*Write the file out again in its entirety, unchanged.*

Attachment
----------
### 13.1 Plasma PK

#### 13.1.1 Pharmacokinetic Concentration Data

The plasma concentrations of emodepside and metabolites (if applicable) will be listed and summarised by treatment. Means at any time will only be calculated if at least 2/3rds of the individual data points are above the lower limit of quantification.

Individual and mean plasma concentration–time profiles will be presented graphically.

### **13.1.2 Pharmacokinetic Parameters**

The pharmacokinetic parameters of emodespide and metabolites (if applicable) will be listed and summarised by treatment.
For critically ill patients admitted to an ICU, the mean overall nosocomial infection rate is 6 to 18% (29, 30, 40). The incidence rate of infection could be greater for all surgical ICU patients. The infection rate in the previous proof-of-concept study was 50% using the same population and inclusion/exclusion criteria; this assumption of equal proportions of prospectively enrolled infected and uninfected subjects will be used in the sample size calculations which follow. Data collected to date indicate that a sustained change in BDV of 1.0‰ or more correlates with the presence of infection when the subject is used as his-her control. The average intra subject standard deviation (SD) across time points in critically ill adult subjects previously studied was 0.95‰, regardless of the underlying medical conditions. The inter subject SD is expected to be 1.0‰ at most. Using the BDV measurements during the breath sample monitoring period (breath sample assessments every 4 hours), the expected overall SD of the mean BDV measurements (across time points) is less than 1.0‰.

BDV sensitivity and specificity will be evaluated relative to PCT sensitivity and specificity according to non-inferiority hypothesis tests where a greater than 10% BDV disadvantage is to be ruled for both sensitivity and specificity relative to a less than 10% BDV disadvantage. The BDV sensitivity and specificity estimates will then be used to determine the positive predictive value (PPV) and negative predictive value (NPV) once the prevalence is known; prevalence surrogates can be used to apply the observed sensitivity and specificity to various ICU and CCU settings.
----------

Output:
### 13.1 Plasma PK

#### 13.1.1 Pharmacokinetic Concentration Data

The plasma concentrations of emodepside and metabolites (if applicable) will be listed and summarised by treatment. Means at any time will only be calculated if at least 2/3rds of the individual data points are above the lower limit of quantification.

Individual and mean plasma concentration–time profiles will be presented graphically.

### **13.1.2 Pharmacokinetic Parameters**

The pharmacokinetic parameters of emodespide and metabolites (if applicable) will be listed and summarised by treatment.
For critically ill patients admitted to an ICU, the mean overall nosocomial infection rate is 6 to 18% (29, 30, 40). The incidence rate of infection could be greater for all surgical ICU patients. The infection rate in the previous proof-of-concept study was 50% using the same population and inclusion/exclusion criteria; this assumption of equal proportions of prospectively enrolled infected and uninfected subjects will be used in the sample size calculations which follow. Data collected to date indicate that a sustained change in BDV of 1.0‰ or more correlates with the presence of infection when the subject is used as his-her control. The average intra subject standard deviation (SD) across time points in critically ill adult subjects previously studied was 0.95‰, regardless of the underlying medical conditions. The inter subject SD is expected to be 1.0‰ at most. Using the BDV measurements during the breath sample monitoring period (breath sample assessments every 4 hours), the expected overall SD of the mean BDV measurements (across time points) is less than 1.0‰.

BDV sensitivity and specificity will be evaluated relative to PCT sensitivity and specificity according to non-inferiority hypothesis tests where a greater than 10% BDV disadvantage is to be ruled for both sensitivity and specificity relative to a less than 10% BDV disadvantage. The BDV sensitivity and specificity estimates will then be used to determine the positive predictive value (PPV) and negative predictive value (NPV) once the prevalence is known; prevalence surrogates can be used to apply the observed sensitivity and specificity to various ICU and CCU settings.